If you’ve been pointed at this page, then the chances are you’re a relatively new Linux user who’s having some problems making the switch from Windows to Linux. This causes many problems for many people, hence this article was written. Many individual issues arise from this single problem, so the page is broken down into multiple problem areas.
Problem #1: Linux isn’t exactly the same as Windows.
You’d be amazed how many people make this complaint. They come to Linux, expecting to find essentially a free, open-source version of Windows. Quite often, this is what they’ve been told to expect by over-zealous Linux users. However, it’s a paradoxical hope.
The specific reasons why people try Linux vary wildly, but the overall reason boils down to one thing: They hope Linux will be better than Windows. Common yardsticks for measuring success are cost, choice, performance, and security. There are many others. But every Windows user who tries Linux, does so because they hope it will be better than what they’ve got.
Therein lies the problem.
It is logically impossible for any thing to be better than any other thing whilst remaining completely identical to it. A perfect copy may be equal, but it can never surpass. So when you gave Linux a try in hopes that it would be better, you were inescapably hoping that it would be different. Too many people ignore this fact, and hold up every difference between the two OSes as a Linux failure.
As a simple example, consider driver upgrades: one typically upgrades a hardware driver on Windows by going to the manufacturer’s website and downloading the new driver; whereas in Linux you upgrade the kernel.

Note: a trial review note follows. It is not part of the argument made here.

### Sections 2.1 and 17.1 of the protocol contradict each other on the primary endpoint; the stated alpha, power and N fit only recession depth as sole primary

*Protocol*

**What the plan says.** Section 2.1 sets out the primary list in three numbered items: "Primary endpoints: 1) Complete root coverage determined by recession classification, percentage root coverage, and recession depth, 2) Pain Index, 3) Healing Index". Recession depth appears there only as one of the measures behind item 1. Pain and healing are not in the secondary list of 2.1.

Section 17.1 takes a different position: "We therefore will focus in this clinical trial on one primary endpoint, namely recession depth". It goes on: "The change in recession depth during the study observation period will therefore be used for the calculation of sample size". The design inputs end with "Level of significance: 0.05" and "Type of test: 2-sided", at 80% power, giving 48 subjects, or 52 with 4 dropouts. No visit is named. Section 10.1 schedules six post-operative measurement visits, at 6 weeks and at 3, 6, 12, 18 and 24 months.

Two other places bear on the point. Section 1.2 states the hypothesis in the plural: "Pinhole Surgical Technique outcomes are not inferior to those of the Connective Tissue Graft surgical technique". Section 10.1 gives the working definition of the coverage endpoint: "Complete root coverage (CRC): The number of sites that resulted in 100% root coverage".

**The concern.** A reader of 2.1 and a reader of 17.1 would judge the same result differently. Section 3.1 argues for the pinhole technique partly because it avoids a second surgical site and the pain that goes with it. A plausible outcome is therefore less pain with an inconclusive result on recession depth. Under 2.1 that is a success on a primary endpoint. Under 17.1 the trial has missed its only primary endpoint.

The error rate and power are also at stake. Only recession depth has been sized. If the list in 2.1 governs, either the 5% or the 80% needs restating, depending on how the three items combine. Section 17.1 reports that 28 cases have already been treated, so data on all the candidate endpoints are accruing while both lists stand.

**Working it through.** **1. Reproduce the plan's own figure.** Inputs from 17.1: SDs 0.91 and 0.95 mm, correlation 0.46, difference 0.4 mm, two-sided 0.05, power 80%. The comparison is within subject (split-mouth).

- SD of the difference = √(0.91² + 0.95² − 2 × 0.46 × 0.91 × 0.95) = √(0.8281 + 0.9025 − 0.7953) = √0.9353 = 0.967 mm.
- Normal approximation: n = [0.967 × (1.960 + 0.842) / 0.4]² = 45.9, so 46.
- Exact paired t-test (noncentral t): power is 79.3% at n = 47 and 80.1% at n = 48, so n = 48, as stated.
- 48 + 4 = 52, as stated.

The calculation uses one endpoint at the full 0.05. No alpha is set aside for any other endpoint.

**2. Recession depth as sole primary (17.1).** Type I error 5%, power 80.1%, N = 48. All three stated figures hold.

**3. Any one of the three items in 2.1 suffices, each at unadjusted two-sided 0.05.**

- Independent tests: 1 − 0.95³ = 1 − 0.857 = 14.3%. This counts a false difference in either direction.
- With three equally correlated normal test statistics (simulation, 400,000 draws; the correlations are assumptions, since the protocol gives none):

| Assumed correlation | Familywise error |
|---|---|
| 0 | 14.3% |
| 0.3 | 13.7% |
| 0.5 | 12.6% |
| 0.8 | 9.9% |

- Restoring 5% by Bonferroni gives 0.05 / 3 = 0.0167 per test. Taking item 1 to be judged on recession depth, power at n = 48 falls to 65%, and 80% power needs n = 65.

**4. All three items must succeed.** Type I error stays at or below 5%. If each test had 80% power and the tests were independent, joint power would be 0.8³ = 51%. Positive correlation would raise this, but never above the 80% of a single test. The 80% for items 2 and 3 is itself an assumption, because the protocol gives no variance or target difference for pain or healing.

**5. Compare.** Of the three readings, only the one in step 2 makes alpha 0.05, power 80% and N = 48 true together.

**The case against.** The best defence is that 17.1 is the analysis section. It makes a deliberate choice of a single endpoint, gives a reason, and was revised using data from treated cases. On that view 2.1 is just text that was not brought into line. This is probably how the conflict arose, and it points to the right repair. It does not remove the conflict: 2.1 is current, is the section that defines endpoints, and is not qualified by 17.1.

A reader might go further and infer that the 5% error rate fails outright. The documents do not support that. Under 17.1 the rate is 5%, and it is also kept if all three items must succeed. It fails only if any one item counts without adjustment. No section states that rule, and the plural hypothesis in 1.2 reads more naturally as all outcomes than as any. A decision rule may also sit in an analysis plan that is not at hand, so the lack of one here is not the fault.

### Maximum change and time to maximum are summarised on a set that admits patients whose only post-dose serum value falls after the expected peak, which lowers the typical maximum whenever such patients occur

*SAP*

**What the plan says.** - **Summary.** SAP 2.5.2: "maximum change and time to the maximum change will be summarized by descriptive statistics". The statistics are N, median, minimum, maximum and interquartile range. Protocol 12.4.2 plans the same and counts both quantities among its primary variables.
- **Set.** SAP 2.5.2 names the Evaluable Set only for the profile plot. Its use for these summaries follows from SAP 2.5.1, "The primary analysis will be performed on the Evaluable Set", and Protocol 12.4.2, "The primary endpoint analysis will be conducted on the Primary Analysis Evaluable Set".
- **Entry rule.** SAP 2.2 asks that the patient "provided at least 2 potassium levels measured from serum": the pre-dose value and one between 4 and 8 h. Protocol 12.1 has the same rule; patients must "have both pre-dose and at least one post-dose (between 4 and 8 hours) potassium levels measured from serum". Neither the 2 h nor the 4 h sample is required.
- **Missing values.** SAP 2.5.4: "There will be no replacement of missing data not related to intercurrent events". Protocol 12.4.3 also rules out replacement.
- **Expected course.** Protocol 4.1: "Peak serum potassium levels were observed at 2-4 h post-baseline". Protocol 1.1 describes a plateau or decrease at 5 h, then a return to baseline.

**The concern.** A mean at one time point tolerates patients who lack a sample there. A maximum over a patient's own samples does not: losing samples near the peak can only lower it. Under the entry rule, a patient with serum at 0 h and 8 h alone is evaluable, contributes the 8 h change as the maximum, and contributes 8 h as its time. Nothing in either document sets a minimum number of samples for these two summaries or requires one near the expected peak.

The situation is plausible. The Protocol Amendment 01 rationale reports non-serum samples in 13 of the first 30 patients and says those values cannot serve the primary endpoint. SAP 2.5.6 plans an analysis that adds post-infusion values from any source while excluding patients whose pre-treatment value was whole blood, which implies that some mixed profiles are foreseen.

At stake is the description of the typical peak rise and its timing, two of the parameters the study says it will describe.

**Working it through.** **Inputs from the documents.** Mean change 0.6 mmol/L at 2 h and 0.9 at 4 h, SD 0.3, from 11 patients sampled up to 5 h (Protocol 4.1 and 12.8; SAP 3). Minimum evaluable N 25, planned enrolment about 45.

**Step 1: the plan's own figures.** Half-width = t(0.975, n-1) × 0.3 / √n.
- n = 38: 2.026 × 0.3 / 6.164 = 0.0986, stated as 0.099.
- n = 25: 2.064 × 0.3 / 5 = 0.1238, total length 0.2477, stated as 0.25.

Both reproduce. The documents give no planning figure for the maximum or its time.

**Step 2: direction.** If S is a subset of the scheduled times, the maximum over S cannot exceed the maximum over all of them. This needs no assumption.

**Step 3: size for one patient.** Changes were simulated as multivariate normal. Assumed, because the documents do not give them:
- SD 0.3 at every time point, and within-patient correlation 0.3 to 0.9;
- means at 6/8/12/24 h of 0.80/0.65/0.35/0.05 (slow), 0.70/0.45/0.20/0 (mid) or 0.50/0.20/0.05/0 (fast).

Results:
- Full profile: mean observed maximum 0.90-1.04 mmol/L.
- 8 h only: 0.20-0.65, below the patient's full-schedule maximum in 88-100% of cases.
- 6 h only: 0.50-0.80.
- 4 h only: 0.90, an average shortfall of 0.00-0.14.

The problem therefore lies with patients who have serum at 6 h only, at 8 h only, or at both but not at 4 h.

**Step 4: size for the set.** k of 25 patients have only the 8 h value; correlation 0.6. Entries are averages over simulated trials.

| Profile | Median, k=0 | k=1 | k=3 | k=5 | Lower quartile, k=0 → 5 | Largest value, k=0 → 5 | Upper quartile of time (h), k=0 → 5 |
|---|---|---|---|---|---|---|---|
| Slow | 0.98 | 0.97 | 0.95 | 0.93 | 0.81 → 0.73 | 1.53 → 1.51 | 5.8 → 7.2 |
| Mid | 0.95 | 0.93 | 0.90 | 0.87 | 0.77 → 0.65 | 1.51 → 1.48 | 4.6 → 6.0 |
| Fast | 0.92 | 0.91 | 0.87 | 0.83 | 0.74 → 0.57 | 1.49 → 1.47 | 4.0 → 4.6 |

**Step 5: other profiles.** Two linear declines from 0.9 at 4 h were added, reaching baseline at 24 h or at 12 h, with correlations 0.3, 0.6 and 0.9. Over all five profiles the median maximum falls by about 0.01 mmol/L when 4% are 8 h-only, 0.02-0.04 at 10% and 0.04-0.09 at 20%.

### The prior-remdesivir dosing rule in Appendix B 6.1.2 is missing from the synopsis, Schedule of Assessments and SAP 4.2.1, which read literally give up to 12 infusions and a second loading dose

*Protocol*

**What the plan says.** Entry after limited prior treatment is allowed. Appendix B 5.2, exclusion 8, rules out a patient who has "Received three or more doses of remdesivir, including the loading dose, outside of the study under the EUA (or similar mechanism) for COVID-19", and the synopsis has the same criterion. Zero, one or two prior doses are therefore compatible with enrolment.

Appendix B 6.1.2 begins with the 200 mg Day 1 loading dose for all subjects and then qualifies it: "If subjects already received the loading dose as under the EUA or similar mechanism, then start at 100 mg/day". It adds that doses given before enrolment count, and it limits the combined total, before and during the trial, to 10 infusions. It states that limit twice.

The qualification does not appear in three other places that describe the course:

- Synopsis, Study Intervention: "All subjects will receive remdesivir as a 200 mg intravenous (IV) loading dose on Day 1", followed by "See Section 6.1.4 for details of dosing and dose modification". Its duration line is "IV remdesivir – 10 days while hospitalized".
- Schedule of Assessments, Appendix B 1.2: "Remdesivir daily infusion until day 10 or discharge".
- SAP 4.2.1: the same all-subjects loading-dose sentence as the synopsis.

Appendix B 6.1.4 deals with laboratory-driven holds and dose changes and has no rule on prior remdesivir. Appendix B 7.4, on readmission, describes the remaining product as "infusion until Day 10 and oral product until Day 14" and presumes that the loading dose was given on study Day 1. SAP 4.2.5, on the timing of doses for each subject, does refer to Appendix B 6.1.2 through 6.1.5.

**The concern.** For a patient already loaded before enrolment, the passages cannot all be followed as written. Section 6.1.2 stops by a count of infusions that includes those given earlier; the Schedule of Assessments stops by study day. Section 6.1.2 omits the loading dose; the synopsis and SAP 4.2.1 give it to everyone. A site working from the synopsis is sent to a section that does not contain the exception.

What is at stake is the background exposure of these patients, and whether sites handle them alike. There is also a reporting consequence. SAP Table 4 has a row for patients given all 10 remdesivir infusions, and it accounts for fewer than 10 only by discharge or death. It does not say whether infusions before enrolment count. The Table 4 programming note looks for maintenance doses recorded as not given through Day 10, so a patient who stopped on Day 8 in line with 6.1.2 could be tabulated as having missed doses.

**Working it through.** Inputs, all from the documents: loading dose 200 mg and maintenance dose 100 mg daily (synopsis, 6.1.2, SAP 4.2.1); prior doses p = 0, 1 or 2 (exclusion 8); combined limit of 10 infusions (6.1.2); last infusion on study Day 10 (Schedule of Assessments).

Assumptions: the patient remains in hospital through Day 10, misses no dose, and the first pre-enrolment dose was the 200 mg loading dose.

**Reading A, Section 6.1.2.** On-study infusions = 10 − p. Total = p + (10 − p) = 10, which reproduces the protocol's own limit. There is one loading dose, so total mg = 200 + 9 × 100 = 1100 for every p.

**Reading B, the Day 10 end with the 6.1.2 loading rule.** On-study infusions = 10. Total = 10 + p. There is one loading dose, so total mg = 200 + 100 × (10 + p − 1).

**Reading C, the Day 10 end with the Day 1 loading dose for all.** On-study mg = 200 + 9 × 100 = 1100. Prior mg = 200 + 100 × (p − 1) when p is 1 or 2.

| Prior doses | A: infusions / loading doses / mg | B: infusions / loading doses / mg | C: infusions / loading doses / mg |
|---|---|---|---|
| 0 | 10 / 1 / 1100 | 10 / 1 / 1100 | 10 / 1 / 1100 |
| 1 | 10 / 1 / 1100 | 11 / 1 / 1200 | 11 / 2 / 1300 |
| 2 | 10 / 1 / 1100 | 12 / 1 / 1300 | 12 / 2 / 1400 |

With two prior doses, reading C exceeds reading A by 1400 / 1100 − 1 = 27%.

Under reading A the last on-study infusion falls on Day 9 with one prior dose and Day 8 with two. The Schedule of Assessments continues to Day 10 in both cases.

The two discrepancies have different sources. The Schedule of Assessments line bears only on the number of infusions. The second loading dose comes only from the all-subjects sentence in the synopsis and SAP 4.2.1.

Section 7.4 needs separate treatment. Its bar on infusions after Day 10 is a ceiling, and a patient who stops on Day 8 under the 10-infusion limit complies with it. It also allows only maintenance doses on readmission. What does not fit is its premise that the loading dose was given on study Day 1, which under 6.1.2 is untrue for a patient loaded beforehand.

This means that a single Linux download & upgrade will give you the newest drivers available for your machine, whereas in Windows you would have to surf to multiple sites and download all the upgrades individually. It’s a very different process, but it’s certainly not a bad one. But many people complain because it’s not what they’re used to.
Or, as an example you’re more likely to relate to, consider Firefox: One of the biggest open-source success stories. A web browser that took the world by storm. Did it achieve this success by being a perfect imitation of IE, the then-most-popular browser?
No. It was successful because it was better than IE, and it was better because it was different. It had tabbed browsing, live bookmarks, built-in searchbar, PNG support, adblock extensions, and other wonderful things. The “Find” functionality appeared in a toolbar at the bottom and looked for matches as you typed, turning red when you had no match. IE had no tabs, no RSS functionality, searchbars only via third-party extensions, and a find dialogue that required a click on “OK” to start looking and a click on “OK” to clear the “Not found” error message. A clear and inarguable demonstration of an open-source application achieving success by being better, and being better by being different. Had FF been an IE clone, it would have vanished into obscurity. And had Linux been a Windows clone, the same would have happened.
So the solution to problem #1: Remember that where Linux is familiar and the same as what you’re used to, it isn’t new & improved. Welcome the places where things are different, because only here does it have a chance to shine.